heshui calligrapy copy

Our CFO Bob Stanton told me about heritage villages in Japan that do preserve the traditional crafts and other patterns of life. These become to some extent high-end tourist destinations, but in a larger sense, even that most hopeless of re-use strategies – the museum – needs something to sell in its gift shop to make ends meet. That is why they sell porcelain in Portmerion, neckties at Fallingwater, and whiskey at Mount Vernon. Perhaps there is a balance: tourism is always a piece of place economics. It is only dangerous when it is the only piece or it goes too far.

woodlawn gift shopS

In a real sense, the challenge is to fine-tune our approaches so that we can find new markets, new functions, new value in both elements of a cultural landscape: the tangible and the intangible. In both of the project proposals we are working with a series of other partners who will help design what could be a pathbreaking strategy not just for Europe and China, but for any place that wants to hang onto elements of its past that seem economically obsolete.

Transylvania2

Are they really economically obsolete? That is the first question. GHF is in Silicon Valley, where products are invented not out of need or even desire but from the realms of possibility, question and failure. I have only had a iPhone for two months but I could never have lived without it. We need to bring the Valley’s penchant for innovation to the world heritage cultural landscapes of the developing world. We need to find adaptive re-uses not only for buildings but also for ways of life.

heshui geese 3 copy

Maybe our challenge is to make obsolescence itself obsolete.

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5 Responses to “Reuse and the Cultural Landscape”

  1. enerspec10 Says:

    Sustainable stasis is a wonderful term, Vince. This is a concept I have had bouncing around my head for some time, but couldn;t put a name to it. You certainly took on a challenge. My involvement in sustainability over the past 25 or so years has been challenging but rewarding as well. I look forward to tracking your progress.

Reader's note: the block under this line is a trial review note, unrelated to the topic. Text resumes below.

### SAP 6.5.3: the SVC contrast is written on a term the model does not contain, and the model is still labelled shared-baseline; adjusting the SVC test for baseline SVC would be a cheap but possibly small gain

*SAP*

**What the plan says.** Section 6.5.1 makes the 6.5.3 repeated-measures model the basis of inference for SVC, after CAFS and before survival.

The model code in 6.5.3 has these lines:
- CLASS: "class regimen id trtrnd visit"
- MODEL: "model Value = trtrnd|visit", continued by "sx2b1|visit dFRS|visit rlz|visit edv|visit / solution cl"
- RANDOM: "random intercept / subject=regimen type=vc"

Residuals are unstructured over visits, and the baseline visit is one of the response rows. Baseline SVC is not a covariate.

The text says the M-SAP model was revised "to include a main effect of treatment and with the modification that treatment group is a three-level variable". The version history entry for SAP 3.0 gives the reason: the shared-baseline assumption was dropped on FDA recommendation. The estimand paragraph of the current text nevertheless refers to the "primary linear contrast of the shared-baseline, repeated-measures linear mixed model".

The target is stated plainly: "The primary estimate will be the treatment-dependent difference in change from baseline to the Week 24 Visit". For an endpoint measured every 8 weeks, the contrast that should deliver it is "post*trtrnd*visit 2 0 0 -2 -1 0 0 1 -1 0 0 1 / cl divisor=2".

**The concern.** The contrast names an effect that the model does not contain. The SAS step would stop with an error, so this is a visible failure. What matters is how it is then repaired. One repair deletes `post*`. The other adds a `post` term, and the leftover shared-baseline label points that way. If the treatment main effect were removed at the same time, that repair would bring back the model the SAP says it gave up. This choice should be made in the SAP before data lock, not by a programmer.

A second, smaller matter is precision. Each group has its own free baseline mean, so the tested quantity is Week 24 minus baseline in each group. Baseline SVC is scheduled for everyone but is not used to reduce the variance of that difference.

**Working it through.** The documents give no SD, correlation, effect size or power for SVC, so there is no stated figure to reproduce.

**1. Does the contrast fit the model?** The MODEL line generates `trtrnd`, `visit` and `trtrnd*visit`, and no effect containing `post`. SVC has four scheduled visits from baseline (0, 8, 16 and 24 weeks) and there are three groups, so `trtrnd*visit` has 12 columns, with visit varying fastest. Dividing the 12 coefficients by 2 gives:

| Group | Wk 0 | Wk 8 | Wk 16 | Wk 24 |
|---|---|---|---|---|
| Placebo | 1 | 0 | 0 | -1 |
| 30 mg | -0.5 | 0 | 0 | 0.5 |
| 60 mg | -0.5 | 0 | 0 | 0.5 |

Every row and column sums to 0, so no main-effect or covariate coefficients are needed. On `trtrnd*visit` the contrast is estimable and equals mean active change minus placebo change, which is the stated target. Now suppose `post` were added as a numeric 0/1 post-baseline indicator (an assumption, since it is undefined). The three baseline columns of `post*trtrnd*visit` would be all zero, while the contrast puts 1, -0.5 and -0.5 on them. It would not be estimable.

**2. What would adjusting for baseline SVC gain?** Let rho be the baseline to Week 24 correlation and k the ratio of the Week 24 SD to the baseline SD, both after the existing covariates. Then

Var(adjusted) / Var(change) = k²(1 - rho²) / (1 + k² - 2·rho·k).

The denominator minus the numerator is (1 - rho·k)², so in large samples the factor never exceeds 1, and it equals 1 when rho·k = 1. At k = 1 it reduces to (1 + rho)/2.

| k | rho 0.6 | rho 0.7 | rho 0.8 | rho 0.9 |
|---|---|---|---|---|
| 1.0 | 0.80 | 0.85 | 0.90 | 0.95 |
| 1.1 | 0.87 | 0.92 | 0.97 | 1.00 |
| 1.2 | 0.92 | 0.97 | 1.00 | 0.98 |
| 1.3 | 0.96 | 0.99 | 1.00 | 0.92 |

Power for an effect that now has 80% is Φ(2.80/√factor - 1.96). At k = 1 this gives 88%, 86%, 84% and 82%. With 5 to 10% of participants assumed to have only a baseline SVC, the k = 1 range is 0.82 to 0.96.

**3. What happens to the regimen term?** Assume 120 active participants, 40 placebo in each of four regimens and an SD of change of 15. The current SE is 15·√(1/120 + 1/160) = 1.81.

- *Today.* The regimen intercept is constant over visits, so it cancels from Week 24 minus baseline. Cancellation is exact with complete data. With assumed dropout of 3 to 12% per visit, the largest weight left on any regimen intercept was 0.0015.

Douglas Black

  2. This Week in Landscape | 20 January 2013 « World Landscape Architecture – landscape architecture webzine Says:

    [...] Reuse and the Cultural Landscape | Vince Michael | Time tells “In a real sense, the challenge is to fine-tune our approaches so that we can find new markets, new functions, new value in both elements of a cultural landscape: the tangible and the intangible.” [...]

  3. Pamela Jarvis Says:

    I started a job and I had high hopes of doing wonders, I expressed my goals to the woman that had the job before me and she laughed and said she thought the same thing when she started. We need to look to the past to achieve a modern outlook.

  4. A guide to Pingyao « globalhelpswap - free and low cost volunteering opportunities around the globe globalhelpswap – free and low cost volunteering opportunities around the globe Says:

    [...] Reuse and the Cultural Landscape [...]

  5. 32: Between Pattern Design and Edge Painting. | Almofate's Likes Says:

    […] illostrophy * Kae Masuda Verticality and Arabesque | illostrophy * Van wooden Gogh | Carollainy * Reuse and the Cultural Landscape | Time Tells * Kathe Fraga – New Paintings at Museo Gallery, Whidbey Island | The Art of Kathe […]